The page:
Each state has somewhat different coverages. It is useful to visit the www.medicare.gov site for complete, state-specific information.

Contact Brian Gruss 509-927-9200 about your options with Medcare and Long Term Care Insurance.

2012 Medicare and You

The 2012 Medicare and You booklet is now available.  To save you the hassle of trying to find it on the medicare.gov website, I have put it here in it’s entirety for you to be able to download.  Medicare and You 2012

June 1st effective date

Last chance to get a June 1st  effective date for the following plans:

Premera Blue Cross of Washington (Individual Plans including Medicare Supplements)

Premera Blue Cross of Alaska (Individual Plans including Medicare Supplements)

Lifewise of Washington (Individual Plans)

Don’t Make Health Insurance Mistakes

Don’t Make Health Insurance Mistakes

If possible, you should try to keep your health insurance. Not understanding the requirements and rules of your plan leaves you at risk of inadvertently losing coverage upon retirement. Many mistakenly assume that Medicare will take care of all their health care needs when they turn 65-years-old, but it doesn’t. At that time, you’ll need a Medicare Advantage Plan or Medicap supplemental policy.

Smart Investing

Your financial advisor has most likely advised you to maintain a balanced portfolio of both bonds and mutual funds. This is because taxation and inflation can take large chunks out of your income and you need a portal for long-term growth.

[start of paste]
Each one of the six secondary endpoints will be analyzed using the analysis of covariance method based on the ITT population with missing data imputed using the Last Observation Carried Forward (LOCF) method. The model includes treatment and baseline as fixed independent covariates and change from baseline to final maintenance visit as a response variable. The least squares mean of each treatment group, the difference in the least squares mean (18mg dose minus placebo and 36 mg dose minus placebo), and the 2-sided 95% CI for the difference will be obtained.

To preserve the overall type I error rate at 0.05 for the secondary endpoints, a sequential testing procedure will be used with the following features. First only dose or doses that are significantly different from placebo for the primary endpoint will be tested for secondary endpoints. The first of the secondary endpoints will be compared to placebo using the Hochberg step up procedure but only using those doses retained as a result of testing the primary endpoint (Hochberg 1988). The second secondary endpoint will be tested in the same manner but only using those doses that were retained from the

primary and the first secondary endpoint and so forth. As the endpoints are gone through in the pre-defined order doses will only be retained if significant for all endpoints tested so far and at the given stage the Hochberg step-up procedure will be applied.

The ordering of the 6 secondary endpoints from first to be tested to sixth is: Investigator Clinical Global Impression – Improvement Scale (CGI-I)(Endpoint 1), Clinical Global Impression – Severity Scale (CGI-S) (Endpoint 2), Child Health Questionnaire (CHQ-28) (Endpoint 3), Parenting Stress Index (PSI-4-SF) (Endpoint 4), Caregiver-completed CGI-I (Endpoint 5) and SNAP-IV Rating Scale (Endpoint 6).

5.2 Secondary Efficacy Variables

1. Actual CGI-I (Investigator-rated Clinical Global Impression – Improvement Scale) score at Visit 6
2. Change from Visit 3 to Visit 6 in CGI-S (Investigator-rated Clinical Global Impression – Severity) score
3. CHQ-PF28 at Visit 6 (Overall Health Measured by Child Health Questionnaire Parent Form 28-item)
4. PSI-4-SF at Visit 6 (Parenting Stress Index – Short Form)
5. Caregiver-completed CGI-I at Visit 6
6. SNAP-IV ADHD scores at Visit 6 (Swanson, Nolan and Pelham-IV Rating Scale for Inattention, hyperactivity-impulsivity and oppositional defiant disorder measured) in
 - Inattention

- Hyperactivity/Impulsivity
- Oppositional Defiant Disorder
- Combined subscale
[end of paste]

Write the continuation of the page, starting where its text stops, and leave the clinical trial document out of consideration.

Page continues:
Understand Your Retirement Funds

You should review your retirement fund options with your financial advisor, asking as many questions as you need to understand all the options and processes.

Work With A Fee-Only Financial Planner

It’s always best to work with a financial planner to understand all the complexities of financial planning, the various options available, and what might best accomplish your particular needs and goals. Make sure that your financial advisor is fee-only, meaning they are charging you a fee for their advice. The person advising you shouldn’t be someone that may have an alternative agenda, such as selling retirement products.

Postpone Social Security Benefits

It may be better for you to draw from your IRA or 401 (k) plan before applying for benefits through the Social Security Administration, as this could mean your Social Security benefits will be higher. Typically, someone that postpones drawing benefits from age sixty-two to age seventy will see an increase of around 76%.

Postpone Annuities

Annuitization should be postponed until you’re in your early eighties or late seventies. This means the fixed monthly payments won’t have to last as long and will be more apt to cover your financial needs.

Postpone Reverse Mortgages

A reverse mortgage is a viable option for those running out of money during their retirement years, but this should be something put off as long as possible.

Think Outside The Box

Some may fall short of their financial retirement goals before or during retirement. Desperate times call for desperate measures. It may be necessary to think about communal living. Depending on family dynamics, living with your children may be a viable option.

May 15 Effective Date

Last chance to get a May 15 effective date for the following plans:

Premera Blue Cross of Washington (Individual Plans including Medicare Supplements)

Premera Blue Cross of Alaska (Individual Plans including Medicare Supplements)

Lifewise of Washington (Individual Plans)